Zika virus warning

This item appears on page 16 of the March 2016 issue.
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With an emphasis for women who are pregnant or who may become pregnant, the US Centers for Disease Control & Prevention have issued a travel warning about the prevalence of the zika virus in the following nations and territories: Cape Verde, Samoa, Puerto Rico, Haiti, Barbados, St. Martin, Martinique, Guadeloupe, Mexico, El Salvador, Guatemala, Honduras, Panama, Ecuador, Colombia, Venezuela, Guyana, French Guiana, Suriname, Brazil, Bolivia and Paraguay.
Zika virus has symptoms similar to those of dengue — fever, rash, headache and joint pain — and is carried by the same vector, the Aedes aegypti mosquito. However, it is estimated that up to 80% of infected individuals show no symptoms.
Zika is of special concern due to a possible correlation between infection in pregnant women and the incidence of microcephaly, or abnormally small heads, in fetuses. Since Brazil’s recent outbreak of zika in October 2015, more than 4,000 babies have been born with suspected microcephaly. Medical investigations have determined that, of more than 700 babies tested as of press time, 270 cases were found to be microcephalic.
In all of 2014, according to the World Health Ogranization, fewer than 150 babies born with microcephaly were reported in Brazil. However, until late 2015, Brazilian doctors were not required to report cases of microcephaly in babies in their care. A CDC epidemiologist noted that, with about three million births a year, 150 cases of microcephaly would seem to be an underreporting. In comparison, of the approximately four million babies born each year in the US, about 2,500 are confirmed to have microcephaly.

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With an emphasis for women who are pregnant or who may become pregnant, the US Centers for Disease Control & Prevention have issued a travel warning about the prevalence of the zika virus in the following nations and territories: Cape Verde, Samoa, Puerto Rico, Haiti, Barbados, St. Martin, Martinique, Guadeloupe, Mexico, El Salvador, Guatemala, Honduras, Panama, Ecuador, Colombia, Venezuela, Guyana, French Guiana, Suriname, Brazil, Bolivia and Paraguay.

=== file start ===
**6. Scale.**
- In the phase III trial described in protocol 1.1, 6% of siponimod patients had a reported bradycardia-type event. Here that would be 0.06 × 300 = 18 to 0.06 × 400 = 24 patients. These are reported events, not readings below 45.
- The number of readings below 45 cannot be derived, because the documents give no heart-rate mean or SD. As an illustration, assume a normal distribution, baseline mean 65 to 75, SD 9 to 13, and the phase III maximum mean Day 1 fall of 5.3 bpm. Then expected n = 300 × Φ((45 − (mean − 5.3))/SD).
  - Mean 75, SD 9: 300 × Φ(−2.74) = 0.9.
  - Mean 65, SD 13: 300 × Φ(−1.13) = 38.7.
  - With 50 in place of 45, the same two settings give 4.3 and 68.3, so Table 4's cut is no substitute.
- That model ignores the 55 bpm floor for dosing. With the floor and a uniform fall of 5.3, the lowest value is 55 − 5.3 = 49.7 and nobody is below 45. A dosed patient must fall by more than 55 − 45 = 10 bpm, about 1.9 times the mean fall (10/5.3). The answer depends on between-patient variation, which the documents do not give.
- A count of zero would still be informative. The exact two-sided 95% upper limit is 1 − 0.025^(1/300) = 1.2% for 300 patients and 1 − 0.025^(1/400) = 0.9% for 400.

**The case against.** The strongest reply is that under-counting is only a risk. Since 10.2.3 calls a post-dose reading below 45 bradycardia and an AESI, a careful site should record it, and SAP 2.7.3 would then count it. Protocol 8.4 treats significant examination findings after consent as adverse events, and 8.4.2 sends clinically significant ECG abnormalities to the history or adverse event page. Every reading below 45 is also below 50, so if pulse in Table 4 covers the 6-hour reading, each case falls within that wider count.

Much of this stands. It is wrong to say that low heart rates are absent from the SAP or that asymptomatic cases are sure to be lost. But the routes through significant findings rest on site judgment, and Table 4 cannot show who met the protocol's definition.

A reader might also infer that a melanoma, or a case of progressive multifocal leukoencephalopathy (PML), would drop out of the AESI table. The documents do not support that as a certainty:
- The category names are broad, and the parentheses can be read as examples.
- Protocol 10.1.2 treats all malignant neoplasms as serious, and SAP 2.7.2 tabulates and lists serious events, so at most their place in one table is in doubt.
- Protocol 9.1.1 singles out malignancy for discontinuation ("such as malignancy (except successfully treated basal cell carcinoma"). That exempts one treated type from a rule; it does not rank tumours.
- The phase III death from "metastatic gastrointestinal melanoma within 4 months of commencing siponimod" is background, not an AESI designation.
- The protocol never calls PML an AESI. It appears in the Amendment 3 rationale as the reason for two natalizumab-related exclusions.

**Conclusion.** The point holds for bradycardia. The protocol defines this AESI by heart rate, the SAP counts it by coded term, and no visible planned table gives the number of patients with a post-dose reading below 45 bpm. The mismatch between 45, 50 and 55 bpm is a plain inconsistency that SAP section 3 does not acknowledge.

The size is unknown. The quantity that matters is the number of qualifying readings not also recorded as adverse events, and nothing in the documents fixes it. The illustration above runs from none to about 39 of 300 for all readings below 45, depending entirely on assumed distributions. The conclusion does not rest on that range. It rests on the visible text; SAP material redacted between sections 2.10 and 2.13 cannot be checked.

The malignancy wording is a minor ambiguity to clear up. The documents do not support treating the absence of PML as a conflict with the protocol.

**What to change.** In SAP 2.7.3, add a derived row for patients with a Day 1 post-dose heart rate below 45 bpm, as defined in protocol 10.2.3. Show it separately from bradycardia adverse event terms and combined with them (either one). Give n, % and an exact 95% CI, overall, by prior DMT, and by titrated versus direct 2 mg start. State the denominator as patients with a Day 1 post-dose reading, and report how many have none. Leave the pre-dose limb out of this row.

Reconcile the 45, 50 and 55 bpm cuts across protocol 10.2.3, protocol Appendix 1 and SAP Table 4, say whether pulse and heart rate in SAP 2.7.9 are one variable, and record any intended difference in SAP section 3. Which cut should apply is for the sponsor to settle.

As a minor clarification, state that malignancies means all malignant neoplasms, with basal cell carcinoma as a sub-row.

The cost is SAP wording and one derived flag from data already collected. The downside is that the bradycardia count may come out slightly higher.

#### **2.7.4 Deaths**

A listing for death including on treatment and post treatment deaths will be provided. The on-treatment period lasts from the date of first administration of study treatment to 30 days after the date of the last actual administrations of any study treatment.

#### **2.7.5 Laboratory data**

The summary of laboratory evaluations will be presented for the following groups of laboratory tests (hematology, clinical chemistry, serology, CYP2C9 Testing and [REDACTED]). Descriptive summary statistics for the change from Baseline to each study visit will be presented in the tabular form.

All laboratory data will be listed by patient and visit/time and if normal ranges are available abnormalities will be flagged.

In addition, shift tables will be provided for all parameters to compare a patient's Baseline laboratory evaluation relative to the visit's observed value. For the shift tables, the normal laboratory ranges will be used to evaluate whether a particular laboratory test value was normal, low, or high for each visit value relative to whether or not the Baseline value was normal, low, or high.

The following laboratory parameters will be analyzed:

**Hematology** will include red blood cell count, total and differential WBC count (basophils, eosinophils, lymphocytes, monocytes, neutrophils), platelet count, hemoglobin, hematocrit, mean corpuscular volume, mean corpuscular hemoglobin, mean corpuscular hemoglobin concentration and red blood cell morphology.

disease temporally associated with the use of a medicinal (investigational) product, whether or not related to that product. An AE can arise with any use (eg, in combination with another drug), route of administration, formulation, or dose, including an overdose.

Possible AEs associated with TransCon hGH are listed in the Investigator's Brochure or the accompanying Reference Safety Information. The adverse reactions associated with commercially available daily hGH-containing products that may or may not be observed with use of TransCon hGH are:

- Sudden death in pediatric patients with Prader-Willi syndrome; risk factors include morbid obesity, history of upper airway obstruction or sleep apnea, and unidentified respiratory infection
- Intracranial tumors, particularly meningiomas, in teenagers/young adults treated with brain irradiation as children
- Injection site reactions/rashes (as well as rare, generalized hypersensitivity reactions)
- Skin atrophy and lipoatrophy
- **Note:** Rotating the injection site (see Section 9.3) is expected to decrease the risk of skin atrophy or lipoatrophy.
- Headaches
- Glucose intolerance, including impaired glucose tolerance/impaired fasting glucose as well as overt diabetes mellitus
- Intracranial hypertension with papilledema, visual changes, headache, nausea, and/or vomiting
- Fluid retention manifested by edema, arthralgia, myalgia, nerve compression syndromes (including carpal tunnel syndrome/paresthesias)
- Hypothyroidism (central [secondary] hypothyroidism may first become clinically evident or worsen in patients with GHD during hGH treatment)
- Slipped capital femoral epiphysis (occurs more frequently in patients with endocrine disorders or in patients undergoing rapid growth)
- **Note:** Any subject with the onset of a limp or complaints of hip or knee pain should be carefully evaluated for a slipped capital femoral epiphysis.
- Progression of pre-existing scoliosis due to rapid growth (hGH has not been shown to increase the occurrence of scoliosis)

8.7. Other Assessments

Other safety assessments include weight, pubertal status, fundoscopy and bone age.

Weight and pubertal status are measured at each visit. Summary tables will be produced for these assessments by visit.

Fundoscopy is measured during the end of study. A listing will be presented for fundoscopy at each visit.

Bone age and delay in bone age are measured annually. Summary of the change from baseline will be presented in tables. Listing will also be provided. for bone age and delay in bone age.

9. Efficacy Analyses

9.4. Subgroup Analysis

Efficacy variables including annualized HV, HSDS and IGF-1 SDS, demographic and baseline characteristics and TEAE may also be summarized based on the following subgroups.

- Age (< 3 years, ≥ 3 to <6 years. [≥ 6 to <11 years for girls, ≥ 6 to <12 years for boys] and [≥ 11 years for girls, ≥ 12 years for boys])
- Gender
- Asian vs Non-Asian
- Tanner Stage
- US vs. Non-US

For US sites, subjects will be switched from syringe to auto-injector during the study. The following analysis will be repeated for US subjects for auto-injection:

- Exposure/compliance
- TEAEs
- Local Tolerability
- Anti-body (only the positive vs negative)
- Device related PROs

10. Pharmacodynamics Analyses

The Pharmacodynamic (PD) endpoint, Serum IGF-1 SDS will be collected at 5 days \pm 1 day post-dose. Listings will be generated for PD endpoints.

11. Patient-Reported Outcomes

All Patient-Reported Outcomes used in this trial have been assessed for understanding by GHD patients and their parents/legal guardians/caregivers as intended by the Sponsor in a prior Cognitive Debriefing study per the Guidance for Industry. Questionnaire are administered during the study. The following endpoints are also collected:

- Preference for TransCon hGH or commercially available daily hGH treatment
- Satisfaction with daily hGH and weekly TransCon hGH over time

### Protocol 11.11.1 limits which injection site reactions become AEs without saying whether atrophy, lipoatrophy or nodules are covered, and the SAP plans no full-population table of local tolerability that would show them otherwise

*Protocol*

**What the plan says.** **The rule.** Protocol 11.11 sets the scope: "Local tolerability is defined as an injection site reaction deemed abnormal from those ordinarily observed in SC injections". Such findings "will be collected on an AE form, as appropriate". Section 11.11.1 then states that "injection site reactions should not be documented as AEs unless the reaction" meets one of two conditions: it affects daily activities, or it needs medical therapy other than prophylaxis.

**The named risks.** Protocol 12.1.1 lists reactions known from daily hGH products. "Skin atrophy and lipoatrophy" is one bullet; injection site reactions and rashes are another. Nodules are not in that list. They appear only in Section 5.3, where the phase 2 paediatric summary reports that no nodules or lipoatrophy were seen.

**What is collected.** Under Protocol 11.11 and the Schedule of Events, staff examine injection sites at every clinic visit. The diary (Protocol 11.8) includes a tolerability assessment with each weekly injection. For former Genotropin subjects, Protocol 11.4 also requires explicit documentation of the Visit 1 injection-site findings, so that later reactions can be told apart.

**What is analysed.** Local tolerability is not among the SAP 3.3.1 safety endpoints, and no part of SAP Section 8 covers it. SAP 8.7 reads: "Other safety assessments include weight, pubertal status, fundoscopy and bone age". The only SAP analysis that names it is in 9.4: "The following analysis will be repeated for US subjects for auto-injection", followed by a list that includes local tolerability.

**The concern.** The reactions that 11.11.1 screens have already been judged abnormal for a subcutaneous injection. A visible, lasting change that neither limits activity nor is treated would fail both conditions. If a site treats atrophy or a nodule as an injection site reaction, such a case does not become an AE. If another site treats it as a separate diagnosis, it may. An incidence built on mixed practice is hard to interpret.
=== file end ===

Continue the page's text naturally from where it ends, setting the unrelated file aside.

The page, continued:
Zika virus has symptoms similar to those of dengue — fever, rash, headache and joint pain — and is carried by the same vector, the Aedes aegypti mosquito. However, it is estimated that up to 80% of infected individuals show no symptoms.
Zika is of special concern due to a possible correlation between infection in pregnant women and the incidence of microcephaly, or abnormally small heads, in fetuses. Since Brazil’s recent outbreak of zika in October 2015, more than 4,000 babies have been born with suspected microcephaly. Medical investigations have determined that, of more than 700 babies tested as of press time, 270 cases were found to be microcephalic.
In all of 2014, according to the World Health Ogranization, fewer than 150 babies born with microcephaly were reported in Brazil. However, until late 2015, Brazilian doctors were not required to report cases of microcephaly in babies in their care. A CDC epidemiologist noted that, with about three million births a year, 150 cases of microcephaly would seem to be an underreporting. In comparison, of the approximately four million babies born each year in the US, about 2,500 are confirmed to have microcephaly.